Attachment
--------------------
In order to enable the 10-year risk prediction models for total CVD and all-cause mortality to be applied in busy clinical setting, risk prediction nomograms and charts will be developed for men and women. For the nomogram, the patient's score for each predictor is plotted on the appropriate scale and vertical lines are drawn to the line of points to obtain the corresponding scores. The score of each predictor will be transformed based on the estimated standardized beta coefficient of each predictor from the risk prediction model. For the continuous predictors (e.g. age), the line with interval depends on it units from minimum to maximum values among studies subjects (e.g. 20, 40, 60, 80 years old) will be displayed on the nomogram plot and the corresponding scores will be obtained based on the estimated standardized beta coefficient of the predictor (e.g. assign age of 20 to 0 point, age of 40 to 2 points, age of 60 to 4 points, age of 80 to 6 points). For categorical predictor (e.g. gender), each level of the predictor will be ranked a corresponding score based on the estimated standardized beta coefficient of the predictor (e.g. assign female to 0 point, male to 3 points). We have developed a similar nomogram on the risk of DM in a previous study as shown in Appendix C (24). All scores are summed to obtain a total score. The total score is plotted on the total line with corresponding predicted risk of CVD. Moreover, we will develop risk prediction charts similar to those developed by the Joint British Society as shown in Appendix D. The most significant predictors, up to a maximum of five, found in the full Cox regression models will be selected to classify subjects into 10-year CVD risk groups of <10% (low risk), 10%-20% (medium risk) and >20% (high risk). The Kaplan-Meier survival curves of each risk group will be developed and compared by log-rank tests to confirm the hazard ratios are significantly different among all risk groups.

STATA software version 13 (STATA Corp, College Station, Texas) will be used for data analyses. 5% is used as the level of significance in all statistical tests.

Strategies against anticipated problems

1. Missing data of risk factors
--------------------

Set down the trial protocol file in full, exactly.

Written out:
In order to enable the 10-year risk prediction models for total CVD and all-cause mortality to be applied in busy clinical setting, risk prediction nomograms and charts will be developed for men and women. For the nomogram, the patient's score for each predictor is plotted on the appropriate scale and vertical lines are drawn to the line of points to obtain the corresponding scores. The score of each predictor will be transformed based on the estimated standardized beta coefficient of each predictor from the risk prediction model. For the continuous predictors (e.g. age), the line with interval depends on it units from minimum to maximum values among studies subjects (e.g. 20, 40, 60, 80 years old) will be displayed on the nomogram plot and the corresponding scores will be obtained based on the estimated standardized beta coefficient of the predictor (e.g. assign age of 20 to 0 point, age of 40 to 2 points, age of 60 to 4 points, age of 80 to 6 points). For categorical predictor (e.g. gender), each level of the predictor will be ranked a corresponding score based on the estimated standardized beta coefficient of the predictor (e.g. assign female to 0 point, male to 3 points). We have developed a similar nomogram on the risk of DM in a previous study as shown in Appendix C (24). All scores are summed to obtain a total score. The total score is plotted on the total line with corresponding predicted risk of CVD. Moreover, we will develop risk prediction charts similar to those developed by the Joint British Society as shown in Appendix D. The most significant predictors, up to a maximum of five, found in the full Cox regression models will be selected to classify subjects into 10-year CVD risk groups of <10% (low risk), 10%-20% (medium risk) and >20% (high risk). The Kaplan-Meier survival curves of each risk group will be developed and compared by log-rank tests to confirm the hazard ratios are significantly different among all risk groups.

STATA software version 13 (STATA Corp, College Station, Texas) will be used for data analyses. 5% is used as the level of significance in all statistical tests.

Strategies against anticipated problems

1. Missing data of risk factors